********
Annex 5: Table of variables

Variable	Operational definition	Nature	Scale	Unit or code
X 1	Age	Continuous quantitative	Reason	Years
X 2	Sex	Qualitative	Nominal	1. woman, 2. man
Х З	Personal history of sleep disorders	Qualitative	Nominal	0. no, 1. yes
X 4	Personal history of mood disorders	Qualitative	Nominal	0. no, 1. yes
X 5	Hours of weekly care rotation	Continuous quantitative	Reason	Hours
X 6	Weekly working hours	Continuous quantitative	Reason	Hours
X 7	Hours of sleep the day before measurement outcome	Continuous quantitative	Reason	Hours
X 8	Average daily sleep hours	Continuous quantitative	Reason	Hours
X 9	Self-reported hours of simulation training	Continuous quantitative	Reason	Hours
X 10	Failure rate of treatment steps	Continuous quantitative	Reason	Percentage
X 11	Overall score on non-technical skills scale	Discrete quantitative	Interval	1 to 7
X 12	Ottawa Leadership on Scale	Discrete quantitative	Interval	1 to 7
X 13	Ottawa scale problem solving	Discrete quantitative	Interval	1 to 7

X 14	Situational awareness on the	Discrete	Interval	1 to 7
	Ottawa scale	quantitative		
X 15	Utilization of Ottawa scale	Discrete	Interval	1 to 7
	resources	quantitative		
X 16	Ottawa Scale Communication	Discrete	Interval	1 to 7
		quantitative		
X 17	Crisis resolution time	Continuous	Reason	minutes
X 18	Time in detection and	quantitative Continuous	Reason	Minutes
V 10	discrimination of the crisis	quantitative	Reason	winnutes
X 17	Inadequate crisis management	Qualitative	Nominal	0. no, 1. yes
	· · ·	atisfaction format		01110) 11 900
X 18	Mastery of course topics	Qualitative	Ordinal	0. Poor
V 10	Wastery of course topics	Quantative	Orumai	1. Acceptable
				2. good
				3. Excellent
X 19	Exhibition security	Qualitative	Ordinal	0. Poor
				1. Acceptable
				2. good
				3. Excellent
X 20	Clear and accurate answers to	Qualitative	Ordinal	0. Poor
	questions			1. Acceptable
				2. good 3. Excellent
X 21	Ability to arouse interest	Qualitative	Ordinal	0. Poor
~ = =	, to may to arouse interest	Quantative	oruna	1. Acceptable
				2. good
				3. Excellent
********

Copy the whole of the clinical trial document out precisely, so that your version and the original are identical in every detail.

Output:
Annex 5: Table of variables

Variable	Operational definition	Nature	Scale	Unit or code
X 1	Age	Continuous quantitative	Reason	Years
X 2	Sex	Qualitative	Nominal	1. woman, 2. man
Х З	Personal history of sleep disorders	Qualitative	Nominal	0. no, 1. yes
X 4	Personal history of mood disorders	Qualitative	Nominal	0. no, 1. yes
X 5	Hours of weekly care rotation	Continuous quantitative	Reason	Hours
X 6	Weekly working hours	Continuous quantitative	Reason	Hours
X 7	Hours of sleep the day before measurement outcome	Continuous quantitative	Reason	Hours
X 8	Average daily sleep hours	Continuous quantitative	Reason	Hours
X 9	Self-reported hours of simulation training	Continuous quantitative	Reason	Hours
X 10	Failure rate of treatment steps	Continuous quantitative	Reason	Percentage
X 11	Overall score on non-technical skills scale	Discrete quantitative	Interval	1 to 7
X 12	Ottawa Leadership on Scale	Discrete quantitative	Interval	1 to 7
X 13	Ottawa scale problem solving	Discrete quantitative	Interval	1 to 7

X 14	Situational awareness on the	Discrete	Interval	1 to 7
	Ottawa scale	quantitative		
X 15	Utilization of Ottawa scale	Discrete	Interval	1 to 7
	resources	quantitative		
X 16	Ottawa Scale Communication	Discrete	Interval	1 to 7
		quantitative		
X 17	Crisis resolution time	Continuous	Reason	minutes
X 18	Time in detection and	quantitative Continuous	Reason	Minutes
V 10	discrimination of the crisis	quantitative	Reason	winnutes
X 17	Inadequate crisis management	Qualitative	Nominal	0. no, 1. yes
	· · ·	atisfaction format		01110) 11 900
X 18	Mastery of course topics	Qualitative	Ordinal	0. Poor
V 10	Wastery of course topics	Quantative	Orumai	1. Acceptable
				2. good
				3. Excellent
X 19	Exhibition security	Qualitative	Ordinal	0. Poor
				1. Acceptable
				2. good
				3. Excellent
X 20	Clear and accurate answers to	Qualitative	Ordinal	0. Poor
	questions			1. Acceptable
				2. good 3. Excellent
X 21	Ability to arouse interest	Qualitative	Ordinal	0. Poor
~ = =	, to may to arouse interest	Quantative	oruna	1. Acceptable
				2. good
				3. Excellent